It is important to remember that these are defences against accusations of copyright infringements, not inherent rights. If you are in any doubt as to the legality of your use of copyrighted material, it is always best to either seek advice from the Copyright Adviser or seek permission for use from the copyright holder.
There are more than are listed here, but some of the most relevant exceptions for staff are:
You are permitted to make copies, either by scanning, photocopying or hand-copying, of any material owned by the Library - i.e. books, journals etc - for your own personal research or study. You can only make one copy for yourself under copyright law.
If you need to make multiple copies for teaching purposes, this can be done for you under the auspices of the CLA licence by our Copyright Unit - but these copies must be solely for teaching purposes.
You are also limited in how much of the source material is permitted to be copied under this exception:
This is particularly difficult to define, as copyright law as it stands contains no clear definition or explanation of the concepts of 'criticism or 'review'.
Generally criticism is considered to be the act of analysing or judging the literary or artistic quality of something. So, for example, if you were using an image under this defence, you would have to demonstrate an active criticism of the image itself, rather than using it to illustrate a point or for decorative purposes.
Reviewing some form of copyrighted work would mean writing a critical article or report on the material, such as book reviews or critiques of paintings/photographs/films etc. For example, film review programmes can use clips from a film they are reviewing without permission from the copyright holders.
However, this copyright defence is quite tenuous and difficult to define, so it is always best to seek permission where possible.
You are free to use almost any material, except printed musical scores, without permission, in your examination papers, as long as the material is accompanied by a sufficient acknowledgement.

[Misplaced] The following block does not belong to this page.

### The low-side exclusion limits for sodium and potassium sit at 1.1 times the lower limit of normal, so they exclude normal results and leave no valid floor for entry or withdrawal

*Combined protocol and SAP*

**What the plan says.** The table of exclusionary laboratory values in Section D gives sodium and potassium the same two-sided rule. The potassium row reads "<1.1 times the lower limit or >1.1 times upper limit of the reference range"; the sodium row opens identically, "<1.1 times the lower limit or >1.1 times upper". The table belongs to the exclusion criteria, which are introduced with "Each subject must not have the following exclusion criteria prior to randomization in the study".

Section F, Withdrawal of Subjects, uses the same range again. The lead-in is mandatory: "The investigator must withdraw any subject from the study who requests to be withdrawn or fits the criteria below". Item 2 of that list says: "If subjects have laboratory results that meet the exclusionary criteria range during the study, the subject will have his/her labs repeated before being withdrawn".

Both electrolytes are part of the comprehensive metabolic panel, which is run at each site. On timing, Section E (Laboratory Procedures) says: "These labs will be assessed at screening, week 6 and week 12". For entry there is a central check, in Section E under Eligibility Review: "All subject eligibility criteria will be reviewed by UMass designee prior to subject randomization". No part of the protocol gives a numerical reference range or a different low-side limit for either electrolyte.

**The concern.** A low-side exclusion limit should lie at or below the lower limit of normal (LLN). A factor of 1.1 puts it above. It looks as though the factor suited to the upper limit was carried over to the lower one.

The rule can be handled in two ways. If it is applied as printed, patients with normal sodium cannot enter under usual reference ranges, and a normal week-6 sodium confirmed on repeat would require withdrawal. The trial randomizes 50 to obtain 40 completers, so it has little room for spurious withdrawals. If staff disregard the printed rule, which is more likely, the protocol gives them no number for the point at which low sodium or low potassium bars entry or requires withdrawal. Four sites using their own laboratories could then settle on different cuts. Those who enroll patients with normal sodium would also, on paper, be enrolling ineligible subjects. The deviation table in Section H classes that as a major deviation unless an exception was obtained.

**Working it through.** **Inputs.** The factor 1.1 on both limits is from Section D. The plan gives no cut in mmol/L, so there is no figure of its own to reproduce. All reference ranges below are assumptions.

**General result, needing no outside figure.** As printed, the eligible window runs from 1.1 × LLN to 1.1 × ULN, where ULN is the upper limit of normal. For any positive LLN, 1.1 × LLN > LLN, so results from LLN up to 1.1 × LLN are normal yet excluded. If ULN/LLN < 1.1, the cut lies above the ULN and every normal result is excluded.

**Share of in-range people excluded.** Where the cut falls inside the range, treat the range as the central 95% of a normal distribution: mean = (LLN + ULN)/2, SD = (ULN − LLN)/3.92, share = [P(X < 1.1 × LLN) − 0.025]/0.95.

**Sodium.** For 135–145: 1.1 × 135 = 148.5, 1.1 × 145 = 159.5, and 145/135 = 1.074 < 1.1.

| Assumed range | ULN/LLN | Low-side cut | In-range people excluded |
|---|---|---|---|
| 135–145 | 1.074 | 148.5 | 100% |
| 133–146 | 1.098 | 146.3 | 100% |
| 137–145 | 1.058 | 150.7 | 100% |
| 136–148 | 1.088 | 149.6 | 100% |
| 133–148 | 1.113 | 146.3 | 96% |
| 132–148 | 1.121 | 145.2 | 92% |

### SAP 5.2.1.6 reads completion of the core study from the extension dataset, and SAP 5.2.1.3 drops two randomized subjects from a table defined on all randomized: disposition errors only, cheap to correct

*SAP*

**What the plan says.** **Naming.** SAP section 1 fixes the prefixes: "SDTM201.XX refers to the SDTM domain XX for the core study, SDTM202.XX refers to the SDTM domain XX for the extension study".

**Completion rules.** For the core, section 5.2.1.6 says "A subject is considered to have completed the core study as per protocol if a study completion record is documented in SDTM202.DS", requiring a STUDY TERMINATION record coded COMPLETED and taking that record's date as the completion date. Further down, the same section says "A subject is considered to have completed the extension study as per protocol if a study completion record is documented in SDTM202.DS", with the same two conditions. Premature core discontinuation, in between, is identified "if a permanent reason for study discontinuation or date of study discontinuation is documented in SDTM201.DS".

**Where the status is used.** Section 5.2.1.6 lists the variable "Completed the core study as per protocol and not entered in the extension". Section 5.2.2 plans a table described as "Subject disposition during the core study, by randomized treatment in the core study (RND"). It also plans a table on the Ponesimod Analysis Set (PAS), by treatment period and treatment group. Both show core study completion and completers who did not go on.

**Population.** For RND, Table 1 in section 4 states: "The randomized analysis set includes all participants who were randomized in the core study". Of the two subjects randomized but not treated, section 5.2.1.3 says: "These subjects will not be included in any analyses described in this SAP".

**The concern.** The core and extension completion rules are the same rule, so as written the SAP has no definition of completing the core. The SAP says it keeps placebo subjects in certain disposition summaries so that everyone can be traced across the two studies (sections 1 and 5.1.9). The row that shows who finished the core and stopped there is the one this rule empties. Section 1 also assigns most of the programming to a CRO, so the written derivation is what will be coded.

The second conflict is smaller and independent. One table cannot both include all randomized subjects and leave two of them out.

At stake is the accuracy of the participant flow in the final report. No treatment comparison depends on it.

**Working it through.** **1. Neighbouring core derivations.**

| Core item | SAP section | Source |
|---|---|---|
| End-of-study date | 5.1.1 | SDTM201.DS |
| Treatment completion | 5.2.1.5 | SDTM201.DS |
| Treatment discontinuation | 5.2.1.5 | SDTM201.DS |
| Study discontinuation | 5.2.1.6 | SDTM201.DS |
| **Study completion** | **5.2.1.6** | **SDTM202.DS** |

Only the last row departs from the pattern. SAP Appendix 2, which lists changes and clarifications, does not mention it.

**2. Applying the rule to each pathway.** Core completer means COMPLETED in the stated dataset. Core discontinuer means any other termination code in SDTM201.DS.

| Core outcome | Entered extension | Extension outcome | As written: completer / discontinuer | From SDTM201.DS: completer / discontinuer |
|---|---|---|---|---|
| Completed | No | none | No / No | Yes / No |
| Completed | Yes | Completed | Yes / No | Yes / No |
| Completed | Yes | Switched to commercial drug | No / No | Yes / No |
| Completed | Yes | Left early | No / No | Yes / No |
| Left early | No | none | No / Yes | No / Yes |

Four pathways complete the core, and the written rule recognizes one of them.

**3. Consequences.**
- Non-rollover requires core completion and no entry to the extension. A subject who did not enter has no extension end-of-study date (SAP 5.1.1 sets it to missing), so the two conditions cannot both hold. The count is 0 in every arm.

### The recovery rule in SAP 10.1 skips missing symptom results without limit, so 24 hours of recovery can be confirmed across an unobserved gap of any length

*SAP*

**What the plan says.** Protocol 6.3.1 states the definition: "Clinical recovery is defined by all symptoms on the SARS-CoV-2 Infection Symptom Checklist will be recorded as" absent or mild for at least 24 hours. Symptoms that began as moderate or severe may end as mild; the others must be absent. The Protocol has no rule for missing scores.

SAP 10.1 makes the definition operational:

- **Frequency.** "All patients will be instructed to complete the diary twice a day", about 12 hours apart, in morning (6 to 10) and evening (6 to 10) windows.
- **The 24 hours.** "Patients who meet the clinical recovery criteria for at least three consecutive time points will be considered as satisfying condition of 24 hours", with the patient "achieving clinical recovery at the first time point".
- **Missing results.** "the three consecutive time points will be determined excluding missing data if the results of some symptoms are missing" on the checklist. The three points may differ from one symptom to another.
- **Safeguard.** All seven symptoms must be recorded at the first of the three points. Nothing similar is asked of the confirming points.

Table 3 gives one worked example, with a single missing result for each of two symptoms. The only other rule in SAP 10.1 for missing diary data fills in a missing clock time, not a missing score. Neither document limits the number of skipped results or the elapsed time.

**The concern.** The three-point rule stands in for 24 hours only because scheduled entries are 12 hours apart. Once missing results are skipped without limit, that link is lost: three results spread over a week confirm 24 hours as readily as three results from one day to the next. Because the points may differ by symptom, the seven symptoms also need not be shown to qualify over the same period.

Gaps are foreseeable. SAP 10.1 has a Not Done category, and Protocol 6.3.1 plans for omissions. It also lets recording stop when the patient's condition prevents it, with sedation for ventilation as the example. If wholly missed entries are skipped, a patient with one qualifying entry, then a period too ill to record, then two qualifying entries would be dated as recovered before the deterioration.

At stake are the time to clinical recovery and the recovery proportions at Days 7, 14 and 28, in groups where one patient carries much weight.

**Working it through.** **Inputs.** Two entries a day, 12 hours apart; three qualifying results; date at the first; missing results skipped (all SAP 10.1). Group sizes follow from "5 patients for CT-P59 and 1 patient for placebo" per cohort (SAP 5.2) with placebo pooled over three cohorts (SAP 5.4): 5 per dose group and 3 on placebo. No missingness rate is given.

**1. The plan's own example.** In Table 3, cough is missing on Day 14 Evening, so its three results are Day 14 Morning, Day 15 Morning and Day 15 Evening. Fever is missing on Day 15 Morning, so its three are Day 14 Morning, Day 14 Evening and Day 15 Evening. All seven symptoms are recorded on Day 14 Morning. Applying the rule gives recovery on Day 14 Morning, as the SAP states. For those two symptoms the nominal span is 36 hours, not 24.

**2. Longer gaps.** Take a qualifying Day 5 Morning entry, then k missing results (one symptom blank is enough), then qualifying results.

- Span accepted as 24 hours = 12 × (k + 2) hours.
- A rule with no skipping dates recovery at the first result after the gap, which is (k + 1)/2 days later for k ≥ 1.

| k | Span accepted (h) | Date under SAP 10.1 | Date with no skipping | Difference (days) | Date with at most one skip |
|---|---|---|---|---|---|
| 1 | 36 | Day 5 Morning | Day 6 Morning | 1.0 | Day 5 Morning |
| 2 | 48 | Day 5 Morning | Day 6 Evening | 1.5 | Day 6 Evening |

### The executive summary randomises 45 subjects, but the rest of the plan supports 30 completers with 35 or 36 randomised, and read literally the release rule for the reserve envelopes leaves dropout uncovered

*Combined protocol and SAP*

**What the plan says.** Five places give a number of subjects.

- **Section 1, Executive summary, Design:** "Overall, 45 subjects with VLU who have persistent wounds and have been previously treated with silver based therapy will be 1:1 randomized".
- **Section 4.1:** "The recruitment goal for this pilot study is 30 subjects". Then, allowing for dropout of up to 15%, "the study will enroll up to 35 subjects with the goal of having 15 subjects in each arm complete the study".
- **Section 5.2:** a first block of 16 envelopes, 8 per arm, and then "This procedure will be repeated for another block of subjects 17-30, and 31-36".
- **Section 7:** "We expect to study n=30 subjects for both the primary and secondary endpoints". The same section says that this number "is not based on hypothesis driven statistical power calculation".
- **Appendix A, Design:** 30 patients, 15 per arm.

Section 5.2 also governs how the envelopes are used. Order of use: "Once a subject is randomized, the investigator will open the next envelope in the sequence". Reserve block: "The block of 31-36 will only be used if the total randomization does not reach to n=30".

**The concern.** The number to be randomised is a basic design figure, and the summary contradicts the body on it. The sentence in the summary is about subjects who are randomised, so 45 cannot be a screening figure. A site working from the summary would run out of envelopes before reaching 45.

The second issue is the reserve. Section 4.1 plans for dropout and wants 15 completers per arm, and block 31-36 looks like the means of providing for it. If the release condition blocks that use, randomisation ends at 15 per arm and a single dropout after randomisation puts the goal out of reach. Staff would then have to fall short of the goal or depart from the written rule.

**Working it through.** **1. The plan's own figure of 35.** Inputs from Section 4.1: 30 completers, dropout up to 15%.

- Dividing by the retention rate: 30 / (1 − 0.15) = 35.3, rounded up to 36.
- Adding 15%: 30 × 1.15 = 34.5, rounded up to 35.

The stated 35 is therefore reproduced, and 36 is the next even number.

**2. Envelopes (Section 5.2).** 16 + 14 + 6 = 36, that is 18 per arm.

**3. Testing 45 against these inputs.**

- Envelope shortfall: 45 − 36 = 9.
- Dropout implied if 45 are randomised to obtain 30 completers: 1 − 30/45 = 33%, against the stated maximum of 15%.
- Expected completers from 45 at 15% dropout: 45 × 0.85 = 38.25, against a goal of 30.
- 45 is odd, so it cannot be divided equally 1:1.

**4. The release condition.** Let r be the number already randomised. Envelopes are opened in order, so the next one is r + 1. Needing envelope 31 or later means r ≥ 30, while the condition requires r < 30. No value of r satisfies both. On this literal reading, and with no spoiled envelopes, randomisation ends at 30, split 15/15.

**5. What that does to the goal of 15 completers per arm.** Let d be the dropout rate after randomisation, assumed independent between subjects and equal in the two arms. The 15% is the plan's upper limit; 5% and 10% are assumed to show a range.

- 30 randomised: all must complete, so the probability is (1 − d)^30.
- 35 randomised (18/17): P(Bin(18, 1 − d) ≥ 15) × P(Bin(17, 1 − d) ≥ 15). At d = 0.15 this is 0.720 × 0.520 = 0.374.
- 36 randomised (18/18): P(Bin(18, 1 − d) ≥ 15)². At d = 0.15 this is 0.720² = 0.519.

You can also use copyrighted material in your teaching, as long as your use is subject to fair dealing - i.e. you are not using any more than is necessary to illustrate your point; the use must be directly related to what you are teaching, rather than for decorative purposes or effect; you must not use the work in any kind of derogatory or negative way (unless you are actively critiquing it); your use must not impact on commercial sales of the original or render the need for students' to purchase their own copies unnecessary; your use must always acknowledge the source.
A guide called a Code of Fair Practice for the Use of Audiovisual Works in Film Education has recently been created to help academics understand the UK copyright implications when legally using audiovisual materials for educational purposes. Designed by Bartolomeo Meletti from Learning on Screen, Chris Morrison from Bodleian Libraries, University of Oxford and Jane Secker from City, University of London with input and feedback from distinguished film academics across the UK. This is a really useful, easy to understand guide for academics to understand how certain copyright exceptions in the UK can allow the use of audiovisual works for educational purposes, which are not currently available under one of our licenced platforms, such as BoB.
You are permitted to show any film, television or sound recording in class as long as the following criteria are met:
The University also subscribes to a number of licences that extend the range and amount of material that can be copied beyond what is currently permitted under copyright law. You can find more information on the licences held on the Licences page.